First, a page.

Arrival (ARVL), is a London-based global electric truck and bus manufacturer that focuses exclusively on commercial markets. After completing the announced special purpose acquisition company (SPAC) combination with CIIG Merger Corp.(CIICU), ARVL went public on the Nasdaq Global Select Market, in March.
The deal fetched nearly $660 million in gross proceeds and provides ARVL with enough resources to start ramping up the electric bus & van deliveries and expanding the global network of Microfactories. The company announced that it is planning to build a new Microfactory in Charlotte, North Carolina, the second on U.S. soil.
ARVL, a different player in the electric vehicle (EV) space
ARVL stands out from the competition by its manufacturing process. The company will manufacture its vehicles through Microfactories. Microfactories are small-to-medium size factories, highly automated, and with a technologically advanced manufacturing setup. Instead of building traditional vehicle production lines, ARVL aims to use unique cell-based assemblies that will enable superior manufacturing customization and fast response to local EV demand. Besides, this plant design is rapidly scalable and can be built in six months, empowering decentralized production to be deployed throughout the world. With this vertical manufacturing approach, ARVL expects to use less Capex and hopes to bring down the total cost of ownership in order to compete with fossil fuel vehicles.
ARVL is well positioned to deliver on its guidance
While ARVL has a unique manufacturing process, investors are still awaiting the company’s first EV delivery. So far, interest for its commercial vehicles remains strong, thanks to the commitment of United Parcel Service (UPS) (valuated at close to $1b), to purchase 10,000 EV units plus an option for an additional 10,000 vehicles. Yet, ARVL is not planning to begin mass production before the fourth quarter of 2021.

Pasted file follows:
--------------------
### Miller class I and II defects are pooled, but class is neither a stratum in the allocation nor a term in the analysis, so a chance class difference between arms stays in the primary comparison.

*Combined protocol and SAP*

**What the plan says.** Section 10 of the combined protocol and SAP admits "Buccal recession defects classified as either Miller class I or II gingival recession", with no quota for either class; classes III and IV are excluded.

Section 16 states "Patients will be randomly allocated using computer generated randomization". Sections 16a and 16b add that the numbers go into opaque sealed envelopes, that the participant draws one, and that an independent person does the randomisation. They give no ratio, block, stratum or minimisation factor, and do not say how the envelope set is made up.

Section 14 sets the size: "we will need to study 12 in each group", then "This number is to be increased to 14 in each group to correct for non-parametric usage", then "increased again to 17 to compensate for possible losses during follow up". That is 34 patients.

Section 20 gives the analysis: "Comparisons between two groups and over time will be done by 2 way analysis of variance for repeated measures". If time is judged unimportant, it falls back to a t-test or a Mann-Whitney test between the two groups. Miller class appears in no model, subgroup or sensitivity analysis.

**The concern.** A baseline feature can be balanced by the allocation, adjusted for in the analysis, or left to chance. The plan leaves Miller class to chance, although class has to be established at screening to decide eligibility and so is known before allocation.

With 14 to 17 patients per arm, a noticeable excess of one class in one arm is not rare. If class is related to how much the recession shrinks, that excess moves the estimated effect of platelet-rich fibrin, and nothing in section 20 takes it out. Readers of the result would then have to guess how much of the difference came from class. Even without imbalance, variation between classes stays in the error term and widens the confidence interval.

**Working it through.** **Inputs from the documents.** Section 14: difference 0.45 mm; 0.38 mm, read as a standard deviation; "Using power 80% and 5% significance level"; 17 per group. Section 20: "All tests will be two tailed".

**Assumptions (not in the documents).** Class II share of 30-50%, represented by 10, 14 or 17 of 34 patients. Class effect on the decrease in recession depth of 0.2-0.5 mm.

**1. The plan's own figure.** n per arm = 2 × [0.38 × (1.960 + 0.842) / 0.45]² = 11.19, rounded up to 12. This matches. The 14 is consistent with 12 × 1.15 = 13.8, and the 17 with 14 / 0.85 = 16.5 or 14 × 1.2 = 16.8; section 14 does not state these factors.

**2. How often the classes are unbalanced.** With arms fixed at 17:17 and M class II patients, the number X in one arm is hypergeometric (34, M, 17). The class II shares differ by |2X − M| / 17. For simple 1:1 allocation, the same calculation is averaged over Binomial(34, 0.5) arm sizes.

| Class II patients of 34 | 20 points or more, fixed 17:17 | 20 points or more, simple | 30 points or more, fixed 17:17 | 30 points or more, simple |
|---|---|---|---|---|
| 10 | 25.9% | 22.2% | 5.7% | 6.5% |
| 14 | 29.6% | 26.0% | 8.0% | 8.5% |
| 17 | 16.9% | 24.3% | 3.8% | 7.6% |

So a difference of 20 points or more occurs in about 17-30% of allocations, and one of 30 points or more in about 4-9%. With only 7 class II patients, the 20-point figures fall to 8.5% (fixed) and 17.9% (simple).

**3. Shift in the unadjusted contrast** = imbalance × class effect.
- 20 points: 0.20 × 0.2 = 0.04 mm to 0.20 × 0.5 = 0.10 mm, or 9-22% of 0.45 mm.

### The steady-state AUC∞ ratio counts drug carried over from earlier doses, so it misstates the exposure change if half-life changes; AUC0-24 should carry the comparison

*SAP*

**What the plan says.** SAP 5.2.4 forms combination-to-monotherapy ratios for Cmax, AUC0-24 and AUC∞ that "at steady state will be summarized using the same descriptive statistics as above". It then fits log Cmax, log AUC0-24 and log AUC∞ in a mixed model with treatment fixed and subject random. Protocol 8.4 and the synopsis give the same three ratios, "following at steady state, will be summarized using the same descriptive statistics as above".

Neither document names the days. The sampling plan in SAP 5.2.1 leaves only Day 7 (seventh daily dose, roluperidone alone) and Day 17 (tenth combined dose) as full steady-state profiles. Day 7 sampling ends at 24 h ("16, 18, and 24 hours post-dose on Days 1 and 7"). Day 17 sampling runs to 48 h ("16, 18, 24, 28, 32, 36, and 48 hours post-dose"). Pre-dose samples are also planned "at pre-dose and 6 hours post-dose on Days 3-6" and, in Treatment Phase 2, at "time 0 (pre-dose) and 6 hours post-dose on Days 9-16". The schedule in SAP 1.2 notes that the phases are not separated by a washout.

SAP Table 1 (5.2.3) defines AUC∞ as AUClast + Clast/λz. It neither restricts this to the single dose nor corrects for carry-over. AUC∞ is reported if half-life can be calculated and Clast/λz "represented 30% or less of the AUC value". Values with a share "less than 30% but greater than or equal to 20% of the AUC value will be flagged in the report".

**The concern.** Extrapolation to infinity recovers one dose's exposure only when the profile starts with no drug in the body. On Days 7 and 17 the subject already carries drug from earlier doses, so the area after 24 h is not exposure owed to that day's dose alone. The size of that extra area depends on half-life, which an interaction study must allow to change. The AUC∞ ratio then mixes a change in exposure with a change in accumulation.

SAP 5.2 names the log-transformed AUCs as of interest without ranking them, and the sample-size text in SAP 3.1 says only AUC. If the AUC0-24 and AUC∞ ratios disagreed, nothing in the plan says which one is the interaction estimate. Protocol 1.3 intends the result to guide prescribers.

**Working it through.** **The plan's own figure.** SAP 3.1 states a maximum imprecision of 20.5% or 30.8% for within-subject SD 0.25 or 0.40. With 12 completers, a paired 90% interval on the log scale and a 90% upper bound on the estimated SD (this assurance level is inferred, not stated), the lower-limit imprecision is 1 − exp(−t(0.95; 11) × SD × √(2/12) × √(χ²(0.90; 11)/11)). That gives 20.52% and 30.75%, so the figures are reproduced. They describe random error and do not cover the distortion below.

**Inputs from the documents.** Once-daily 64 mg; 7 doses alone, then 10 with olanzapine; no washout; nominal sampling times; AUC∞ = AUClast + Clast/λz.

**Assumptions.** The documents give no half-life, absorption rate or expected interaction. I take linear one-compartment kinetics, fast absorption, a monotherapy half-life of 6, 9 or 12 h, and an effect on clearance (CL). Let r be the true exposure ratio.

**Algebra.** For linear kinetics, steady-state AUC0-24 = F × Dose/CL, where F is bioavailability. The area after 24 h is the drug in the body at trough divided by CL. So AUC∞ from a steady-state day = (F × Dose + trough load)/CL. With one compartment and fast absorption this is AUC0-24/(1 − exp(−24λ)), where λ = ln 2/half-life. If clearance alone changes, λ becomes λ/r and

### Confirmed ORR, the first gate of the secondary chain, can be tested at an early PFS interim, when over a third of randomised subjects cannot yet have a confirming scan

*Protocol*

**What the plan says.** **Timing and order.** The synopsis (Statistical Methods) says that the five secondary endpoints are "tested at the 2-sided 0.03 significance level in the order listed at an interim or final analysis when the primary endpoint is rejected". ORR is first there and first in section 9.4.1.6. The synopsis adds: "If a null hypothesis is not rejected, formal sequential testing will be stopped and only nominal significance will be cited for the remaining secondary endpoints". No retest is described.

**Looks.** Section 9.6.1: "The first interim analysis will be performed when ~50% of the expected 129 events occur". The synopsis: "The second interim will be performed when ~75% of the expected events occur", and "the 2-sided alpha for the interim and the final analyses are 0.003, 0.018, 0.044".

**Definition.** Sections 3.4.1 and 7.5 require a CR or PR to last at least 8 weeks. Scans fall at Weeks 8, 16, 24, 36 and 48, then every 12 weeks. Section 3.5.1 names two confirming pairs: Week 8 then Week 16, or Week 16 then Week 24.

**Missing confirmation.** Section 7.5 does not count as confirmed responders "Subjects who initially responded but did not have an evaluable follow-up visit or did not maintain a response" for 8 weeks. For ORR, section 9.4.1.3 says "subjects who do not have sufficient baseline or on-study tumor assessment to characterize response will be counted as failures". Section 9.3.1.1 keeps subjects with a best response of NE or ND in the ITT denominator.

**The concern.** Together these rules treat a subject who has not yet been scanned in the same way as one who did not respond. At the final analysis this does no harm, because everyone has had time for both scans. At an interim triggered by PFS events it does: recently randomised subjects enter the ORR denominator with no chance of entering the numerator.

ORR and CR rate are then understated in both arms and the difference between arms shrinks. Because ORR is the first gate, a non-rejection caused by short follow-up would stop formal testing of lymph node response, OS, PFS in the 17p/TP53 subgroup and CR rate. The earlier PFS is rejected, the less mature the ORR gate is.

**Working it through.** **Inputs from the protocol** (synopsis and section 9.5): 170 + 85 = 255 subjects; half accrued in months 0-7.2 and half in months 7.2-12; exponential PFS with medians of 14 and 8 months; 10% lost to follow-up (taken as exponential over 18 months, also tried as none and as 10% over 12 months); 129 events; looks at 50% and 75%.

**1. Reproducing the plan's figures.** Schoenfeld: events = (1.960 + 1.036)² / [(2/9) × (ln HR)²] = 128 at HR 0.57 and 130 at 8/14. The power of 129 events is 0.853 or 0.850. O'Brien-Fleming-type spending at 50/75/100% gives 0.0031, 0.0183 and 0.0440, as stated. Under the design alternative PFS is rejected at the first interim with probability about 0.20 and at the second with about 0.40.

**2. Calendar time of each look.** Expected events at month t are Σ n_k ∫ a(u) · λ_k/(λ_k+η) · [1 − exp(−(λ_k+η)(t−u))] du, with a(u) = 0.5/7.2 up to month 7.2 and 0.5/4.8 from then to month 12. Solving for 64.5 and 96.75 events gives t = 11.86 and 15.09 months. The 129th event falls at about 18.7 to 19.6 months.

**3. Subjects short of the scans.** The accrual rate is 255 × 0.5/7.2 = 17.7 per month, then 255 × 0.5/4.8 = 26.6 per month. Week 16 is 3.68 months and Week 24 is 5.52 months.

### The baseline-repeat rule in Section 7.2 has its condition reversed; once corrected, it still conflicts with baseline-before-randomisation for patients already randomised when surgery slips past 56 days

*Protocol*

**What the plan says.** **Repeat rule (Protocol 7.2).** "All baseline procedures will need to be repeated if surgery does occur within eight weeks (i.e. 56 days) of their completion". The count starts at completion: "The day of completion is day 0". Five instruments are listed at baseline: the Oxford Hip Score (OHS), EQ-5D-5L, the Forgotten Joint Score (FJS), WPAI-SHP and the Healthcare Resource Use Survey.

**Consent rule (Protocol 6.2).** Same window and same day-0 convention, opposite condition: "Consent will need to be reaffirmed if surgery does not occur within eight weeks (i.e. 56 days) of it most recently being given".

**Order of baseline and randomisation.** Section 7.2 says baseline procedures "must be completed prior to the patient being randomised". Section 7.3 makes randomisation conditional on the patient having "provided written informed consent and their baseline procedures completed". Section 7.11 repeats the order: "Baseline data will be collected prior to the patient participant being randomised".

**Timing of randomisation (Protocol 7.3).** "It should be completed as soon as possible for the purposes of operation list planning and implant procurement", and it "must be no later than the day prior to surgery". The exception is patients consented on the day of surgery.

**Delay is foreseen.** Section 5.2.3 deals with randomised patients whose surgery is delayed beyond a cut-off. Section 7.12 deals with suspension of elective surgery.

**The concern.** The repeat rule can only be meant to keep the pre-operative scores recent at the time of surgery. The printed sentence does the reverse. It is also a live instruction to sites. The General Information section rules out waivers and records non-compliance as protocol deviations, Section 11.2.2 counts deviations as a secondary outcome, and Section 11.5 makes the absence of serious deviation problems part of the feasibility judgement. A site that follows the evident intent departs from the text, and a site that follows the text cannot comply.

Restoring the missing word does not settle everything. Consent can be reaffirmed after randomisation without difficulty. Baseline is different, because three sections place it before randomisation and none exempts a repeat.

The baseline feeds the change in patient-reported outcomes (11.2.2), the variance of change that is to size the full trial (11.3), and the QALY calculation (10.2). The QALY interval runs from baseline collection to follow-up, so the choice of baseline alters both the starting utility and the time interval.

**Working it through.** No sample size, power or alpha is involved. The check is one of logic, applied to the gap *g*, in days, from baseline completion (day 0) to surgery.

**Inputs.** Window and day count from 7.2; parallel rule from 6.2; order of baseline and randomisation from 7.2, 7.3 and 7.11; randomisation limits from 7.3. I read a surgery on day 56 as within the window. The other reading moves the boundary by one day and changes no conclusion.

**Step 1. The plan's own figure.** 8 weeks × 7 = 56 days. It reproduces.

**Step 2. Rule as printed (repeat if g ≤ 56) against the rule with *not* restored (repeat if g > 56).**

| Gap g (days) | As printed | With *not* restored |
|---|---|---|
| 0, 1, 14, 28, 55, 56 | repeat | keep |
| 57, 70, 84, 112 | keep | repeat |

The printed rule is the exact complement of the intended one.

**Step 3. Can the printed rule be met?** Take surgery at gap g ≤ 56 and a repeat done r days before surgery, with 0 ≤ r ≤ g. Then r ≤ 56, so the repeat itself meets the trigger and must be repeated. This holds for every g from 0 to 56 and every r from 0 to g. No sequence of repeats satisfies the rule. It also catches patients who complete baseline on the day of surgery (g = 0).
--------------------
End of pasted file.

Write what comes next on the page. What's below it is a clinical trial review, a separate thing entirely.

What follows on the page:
ARVL has ambitious financial objectives in the coming years. The management expects to grow revenue to $1 billion next year and to lift it five-fold in 2023. While the first direction seems, in essence, reachable thanks to the commitment made by UPS, the company does not yet provide any material evidence on the latter.
However, investors should not be surprised to see execution delays, as EV production ramp-up comprises a set of constraints. Among these, the worldwide semiconductor shortage is a major risk that might bring additional downward pressure on ARVL’s shares.
My opinion is that though ARVL shows promise, investors should sit on the sidelines for now. The company operates in a crowded EV market, with Ford, (F), Nikola (NKLA), Volvo (VLVLY) and Workhorse (WKHS) looking to gain market share in the fast-growing electric truck and van market. And the company isn’t expected to generate profit in the next three years. My belief is that it’s best for conservative investors to add this company to their watchlist for now and consider adding it to their portfolio after the company starts delivering on its guidance.
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ARVL shares were trading at $13.28 per share on Tuesday afternoon, down $0.84 (-5.95%). Year-to-date, ARVL has declined -52.77%, versus a 10.65% rise in the benchmark S&P 500 index during the same period.
About the Author: Cristian Docan
Cristian is an experienced investment analyst and financial writer. Prior to StockNews.com, Cristian spent three years as a consultant providing investment research and content to financial services companies and online publications on the Oil & Gas sector. Cristian enjoys researching and writing about stocks and the markets. He takes a fundamental, technical and quantitative approach in evaluating stocks for readers. More...
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